At the same time, the video-conferencing program Zoom has spread rapidly during the coronavirus pandemic. At the beginning, like others I used it to hold remote drinking sessions and so on with friends due to its novelty, but it has now became common to use Zoom to conduct interviews, take part in meetings and research groups, hold lectures and conduct symposium-like sessions remotely. But even knowing that under conditions such as these it is contributing greatly to reducing the risk of spreading the virus, only being able to meet other people via Zoom feels incredibly wearisome. While on the one hand the time and energy usually spent on travelling can be saved, on the other hand it seems clear that communication via Zoom is extremely tiring. When I thought about why this is so, the first thing that occurred to me was that it is almost inevitably dogged by the kinds of malfunctions and failures that are peculiar to telecommunications. A certain amount of the available time is invariably spent ironing out such problems as audio breaking up, interference, reverberation and people forgetting to turn on their microphones.
And even when everything goes smoothly, speaking while continually looking at one’s own face is extremely unnatural and a constant source of anxiety. When people gather in real space, it is impossible to speak while continually looking at one’s own face. And even if it were possible, it would be like speaking with a mirror placed directly in front of oneself. And everyone would be speaking in this fashion at the same time. From a mechanism standpoint, I understand why there has to be a means of monitoring how one looks to other people, but regardless of how often I do it I just cannot get used to it. After all, it’s one’s own face. With the declaration of a pandemic, while in the real world it is deemed a good thing that revealing one’s face in this way is blocked by wearing a mask, in the world of remote communication one has to not only continue exposing this face, but also continue looking at it oneself. It is no wonder at all that fatigue due to uncomfortable feelings regarding such things is occurring on an unprecedented scale.
But there is something else about the face. I remember watching a BBC report at the beginning of summer, around when the number of cases increased suddenly in Italy and then in the UK and people started dying in large numbers, and seeing someone explain at length and in great detail how important it was not to touch one’s own face with one’s hands. If the virus adheres to one’s hands and one touches one’s face with those hands, because the face has a large concentration of open orifices with mucous membranes, such as the eyes, nose and mouth, it naturally offers ideal pathways of entry for the virus. So instructing people not to touch their face is a logical countermeasure. But for some reason I do not understand, warnings not to touch one’s face are no longer being issued like they were then. Perhaps it is now taken for granted that one should not touch one’s face. But at the same time, the importance of handwashing is still being emphasized, so it may be that as long as one keeps one’s hands clean, even if one touches one’s face from time to time, the risk is still much lower.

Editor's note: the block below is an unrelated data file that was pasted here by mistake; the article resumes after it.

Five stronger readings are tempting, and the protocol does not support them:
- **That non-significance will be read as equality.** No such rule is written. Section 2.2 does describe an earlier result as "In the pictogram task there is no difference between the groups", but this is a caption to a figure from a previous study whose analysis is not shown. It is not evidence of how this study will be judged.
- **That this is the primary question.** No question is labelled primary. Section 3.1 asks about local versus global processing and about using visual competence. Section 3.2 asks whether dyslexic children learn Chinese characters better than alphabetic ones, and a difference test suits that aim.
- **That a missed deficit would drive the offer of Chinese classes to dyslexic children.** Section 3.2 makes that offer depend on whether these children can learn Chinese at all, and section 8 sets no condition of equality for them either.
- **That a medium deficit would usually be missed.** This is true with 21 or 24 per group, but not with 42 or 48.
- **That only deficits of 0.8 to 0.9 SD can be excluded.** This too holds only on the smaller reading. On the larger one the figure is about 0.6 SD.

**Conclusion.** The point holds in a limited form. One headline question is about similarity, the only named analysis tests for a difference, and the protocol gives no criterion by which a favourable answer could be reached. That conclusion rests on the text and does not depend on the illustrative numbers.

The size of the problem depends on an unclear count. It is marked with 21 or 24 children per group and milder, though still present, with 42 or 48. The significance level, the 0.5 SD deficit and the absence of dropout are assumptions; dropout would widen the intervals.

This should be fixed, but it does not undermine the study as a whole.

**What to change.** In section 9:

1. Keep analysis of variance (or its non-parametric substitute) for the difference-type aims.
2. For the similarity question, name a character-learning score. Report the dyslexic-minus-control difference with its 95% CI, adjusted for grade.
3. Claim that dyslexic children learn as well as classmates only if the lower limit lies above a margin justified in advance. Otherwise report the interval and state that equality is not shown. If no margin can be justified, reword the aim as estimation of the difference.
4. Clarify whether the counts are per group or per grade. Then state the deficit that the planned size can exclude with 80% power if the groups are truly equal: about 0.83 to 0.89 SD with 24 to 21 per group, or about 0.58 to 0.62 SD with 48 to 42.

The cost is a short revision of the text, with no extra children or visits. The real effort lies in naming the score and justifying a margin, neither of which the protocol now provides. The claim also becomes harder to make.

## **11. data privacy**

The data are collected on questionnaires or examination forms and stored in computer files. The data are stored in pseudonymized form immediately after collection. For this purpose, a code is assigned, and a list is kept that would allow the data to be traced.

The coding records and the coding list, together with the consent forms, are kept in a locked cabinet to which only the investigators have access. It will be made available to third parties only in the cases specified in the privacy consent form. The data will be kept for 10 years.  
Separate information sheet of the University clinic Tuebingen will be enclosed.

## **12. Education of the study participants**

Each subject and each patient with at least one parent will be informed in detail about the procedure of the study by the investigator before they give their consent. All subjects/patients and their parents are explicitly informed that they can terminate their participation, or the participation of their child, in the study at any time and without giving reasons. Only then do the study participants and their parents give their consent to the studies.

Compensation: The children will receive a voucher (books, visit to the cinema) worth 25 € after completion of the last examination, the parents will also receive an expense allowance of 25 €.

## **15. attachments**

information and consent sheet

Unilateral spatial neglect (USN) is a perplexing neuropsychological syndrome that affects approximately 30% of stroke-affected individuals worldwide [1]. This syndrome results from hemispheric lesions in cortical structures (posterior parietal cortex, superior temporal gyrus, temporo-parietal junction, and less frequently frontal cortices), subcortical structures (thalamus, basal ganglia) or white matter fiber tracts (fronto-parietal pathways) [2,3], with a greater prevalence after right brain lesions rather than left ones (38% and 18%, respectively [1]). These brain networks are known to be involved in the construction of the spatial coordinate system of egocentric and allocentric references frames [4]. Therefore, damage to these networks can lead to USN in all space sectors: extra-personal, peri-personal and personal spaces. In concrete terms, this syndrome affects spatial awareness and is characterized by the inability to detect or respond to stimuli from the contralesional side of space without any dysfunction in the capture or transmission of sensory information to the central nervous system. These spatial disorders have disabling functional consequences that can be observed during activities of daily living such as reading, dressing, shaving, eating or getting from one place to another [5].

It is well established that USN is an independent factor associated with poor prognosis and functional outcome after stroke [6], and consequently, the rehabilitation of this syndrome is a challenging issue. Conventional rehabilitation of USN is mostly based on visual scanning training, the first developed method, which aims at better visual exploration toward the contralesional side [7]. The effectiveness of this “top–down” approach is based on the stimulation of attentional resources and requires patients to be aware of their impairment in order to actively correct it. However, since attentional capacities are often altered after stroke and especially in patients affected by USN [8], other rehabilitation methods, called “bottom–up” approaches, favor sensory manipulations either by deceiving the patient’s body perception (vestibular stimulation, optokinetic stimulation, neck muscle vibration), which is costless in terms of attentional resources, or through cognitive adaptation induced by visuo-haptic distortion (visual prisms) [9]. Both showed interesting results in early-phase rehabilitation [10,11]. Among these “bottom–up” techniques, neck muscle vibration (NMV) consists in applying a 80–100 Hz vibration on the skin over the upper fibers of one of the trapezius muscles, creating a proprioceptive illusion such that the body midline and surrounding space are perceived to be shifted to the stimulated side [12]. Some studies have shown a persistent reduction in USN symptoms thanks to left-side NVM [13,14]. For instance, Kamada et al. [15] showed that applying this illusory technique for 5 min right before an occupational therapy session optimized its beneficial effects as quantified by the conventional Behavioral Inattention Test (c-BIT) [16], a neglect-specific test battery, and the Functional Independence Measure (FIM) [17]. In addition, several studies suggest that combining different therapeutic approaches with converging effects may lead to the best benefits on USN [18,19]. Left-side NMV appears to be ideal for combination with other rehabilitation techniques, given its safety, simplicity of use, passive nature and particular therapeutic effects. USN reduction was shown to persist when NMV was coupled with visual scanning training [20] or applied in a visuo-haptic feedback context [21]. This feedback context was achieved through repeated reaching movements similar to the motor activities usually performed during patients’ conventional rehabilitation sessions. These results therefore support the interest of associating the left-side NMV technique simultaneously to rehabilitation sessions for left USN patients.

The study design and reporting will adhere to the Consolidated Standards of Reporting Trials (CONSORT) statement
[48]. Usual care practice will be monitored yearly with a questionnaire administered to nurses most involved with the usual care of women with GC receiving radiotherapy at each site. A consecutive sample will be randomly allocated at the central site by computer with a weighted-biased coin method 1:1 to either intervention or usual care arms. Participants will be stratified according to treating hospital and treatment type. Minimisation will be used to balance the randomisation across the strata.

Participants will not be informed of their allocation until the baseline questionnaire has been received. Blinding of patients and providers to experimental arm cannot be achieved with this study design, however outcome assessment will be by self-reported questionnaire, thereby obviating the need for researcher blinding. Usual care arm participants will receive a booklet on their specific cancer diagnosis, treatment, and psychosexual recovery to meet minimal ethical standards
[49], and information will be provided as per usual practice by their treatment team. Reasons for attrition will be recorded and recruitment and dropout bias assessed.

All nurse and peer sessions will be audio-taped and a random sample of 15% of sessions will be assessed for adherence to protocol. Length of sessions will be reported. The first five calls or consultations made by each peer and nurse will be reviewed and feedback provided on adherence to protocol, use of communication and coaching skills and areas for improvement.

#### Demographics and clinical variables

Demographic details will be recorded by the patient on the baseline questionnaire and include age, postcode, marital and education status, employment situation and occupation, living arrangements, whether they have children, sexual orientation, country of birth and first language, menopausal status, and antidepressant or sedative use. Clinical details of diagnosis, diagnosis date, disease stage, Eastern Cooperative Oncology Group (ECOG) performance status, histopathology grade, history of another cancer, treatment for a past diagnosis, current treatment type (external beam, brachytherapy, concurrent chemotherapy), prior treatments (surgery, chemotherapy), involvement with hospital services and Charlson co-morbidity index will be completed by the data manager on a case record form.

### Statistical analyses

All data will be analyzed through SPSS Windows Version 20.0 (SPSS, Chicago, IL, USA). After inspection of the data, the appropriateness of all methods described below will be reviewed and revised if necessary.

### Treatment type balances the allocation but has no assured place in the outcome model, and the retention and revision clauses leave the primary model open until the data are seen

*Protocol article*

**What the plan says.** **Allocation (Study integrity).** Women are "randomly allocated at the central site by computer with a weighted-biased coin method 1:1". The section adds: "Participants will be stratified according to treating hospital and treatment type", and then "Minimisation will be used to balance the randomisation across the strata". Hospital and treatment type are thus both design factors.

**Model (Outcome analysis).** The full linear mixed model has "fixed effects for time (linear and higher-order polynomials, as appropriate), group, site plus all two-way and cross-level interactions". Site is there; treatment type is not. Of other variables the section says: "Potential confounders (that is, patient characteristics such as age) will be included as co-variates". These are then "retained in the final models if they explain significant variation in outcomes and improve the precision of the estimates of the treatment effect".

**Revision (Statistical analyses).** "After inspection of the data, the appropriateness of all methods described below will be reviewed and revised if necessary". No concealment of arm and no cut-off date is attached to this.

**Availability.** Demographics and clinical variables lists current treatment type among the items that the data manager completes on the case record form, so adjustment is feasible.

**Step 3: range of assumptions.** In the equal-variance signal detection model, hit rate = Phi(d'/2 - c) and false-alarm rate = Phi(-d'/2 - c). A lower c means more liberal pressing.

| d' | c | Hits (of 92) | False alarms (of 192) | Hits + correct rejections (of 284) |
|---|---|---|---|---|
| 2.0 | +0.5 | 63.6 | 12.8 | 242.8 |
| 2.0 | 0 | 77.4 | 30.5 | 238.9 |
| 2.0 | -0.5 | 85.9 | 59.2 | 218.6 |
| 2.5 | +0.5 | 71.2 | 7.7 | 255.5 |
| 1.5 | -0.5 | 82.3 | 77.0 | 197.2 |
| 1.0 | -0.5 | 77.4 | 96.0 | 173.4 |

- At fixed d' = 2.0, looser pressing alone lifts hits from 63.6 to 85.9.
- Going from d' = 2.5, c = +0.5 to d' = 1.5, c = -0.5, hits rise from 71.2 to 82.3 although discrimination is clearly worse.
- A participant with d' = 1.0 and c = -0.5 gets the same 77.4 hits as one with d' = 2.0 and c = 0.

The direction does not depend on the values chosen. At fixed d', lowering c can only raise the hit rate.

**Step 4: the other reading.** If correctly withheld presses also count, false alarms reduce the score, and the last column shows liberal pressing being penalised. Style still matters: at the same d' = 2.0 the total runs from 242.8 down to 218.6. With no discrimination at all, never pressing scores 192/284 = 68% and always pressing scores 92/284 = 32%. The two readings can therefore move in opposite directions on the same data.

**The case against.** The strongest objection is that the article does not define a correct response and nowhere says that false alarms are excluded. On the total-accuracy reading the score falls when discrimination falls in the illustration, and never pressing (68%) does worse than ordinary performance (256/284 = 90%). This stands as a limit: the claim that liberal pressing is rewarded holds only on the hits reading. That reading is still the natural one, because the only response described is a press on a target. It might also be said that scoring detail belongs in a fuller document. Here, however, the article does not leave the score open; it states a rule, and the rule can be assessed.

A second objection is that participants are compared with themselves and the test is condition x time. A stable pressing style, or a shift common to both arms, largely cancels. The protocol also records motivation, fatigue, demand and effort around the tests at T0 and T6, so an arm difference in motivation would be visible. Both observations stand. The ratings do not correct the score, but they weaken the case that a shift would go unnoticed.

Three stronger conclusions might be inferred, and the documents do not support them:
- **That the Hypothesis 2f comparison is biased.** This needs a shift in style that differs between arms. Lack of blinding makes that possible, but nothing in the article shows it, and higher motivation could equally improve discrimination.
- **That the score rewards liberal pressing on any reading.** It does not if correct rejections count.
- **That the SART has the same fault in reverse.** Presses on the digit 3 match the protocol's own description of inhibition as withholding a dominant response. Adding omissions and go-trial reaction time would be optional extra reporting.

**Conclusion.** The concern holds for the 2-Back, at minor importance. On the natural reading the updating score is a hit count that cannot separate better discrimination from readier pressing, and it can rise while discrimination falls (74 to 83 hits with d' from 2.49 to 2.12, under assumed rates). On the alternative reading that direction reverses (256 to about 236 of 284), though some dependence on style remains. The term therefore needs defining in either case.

Either way, the rather strong instruction (it almost sounded like an order) not to touch one’s face surprised me like never before. Because as a human action, touching one’s face seemed to me like an ordinary act of self-awareness. Even after they stop sucking their thumbs as children, people continue to constantly touch their face with their hands. We repeatedly rub our own faces, put our hands to our cheeks and pinch, lightly massage and stroke our mouths. To a certain extent these are habitual actions. But I am also almost certain that people cannot refrain from touching their own face. It is almost like an act of self-verification, confirming that one is here now, and though if we are told to stop it, we may make an effort to stop immediately, a short time later we will almost certainly notice ourselves unconsciously touching our face again. And as a result people may become infected. And in some cases they may even die. Even if people understand it in theory, the fact that the virus enters the body via the face hinders this kind of self-verification, reminds us once again that our own face is full of orifices covered with mucous membranes, and may sometimes even make the face itself an object of fear. In this sense, too, wearing a largish mask not only prevents the spread of Covid-19 by blocking virus molecules that may be contained in exhaled air, but also serves to protect the wearer’s own face from their hands (a disutility of the smallish government-sponsored mask, dubbed the “Abenomask”). But now that I actually write this, I am perhaps more concerned about the kinds of stresses the extraordinarily divided psychology surrounding the requirement to protect one’s own face from one’s hands will bring to people everyday lives.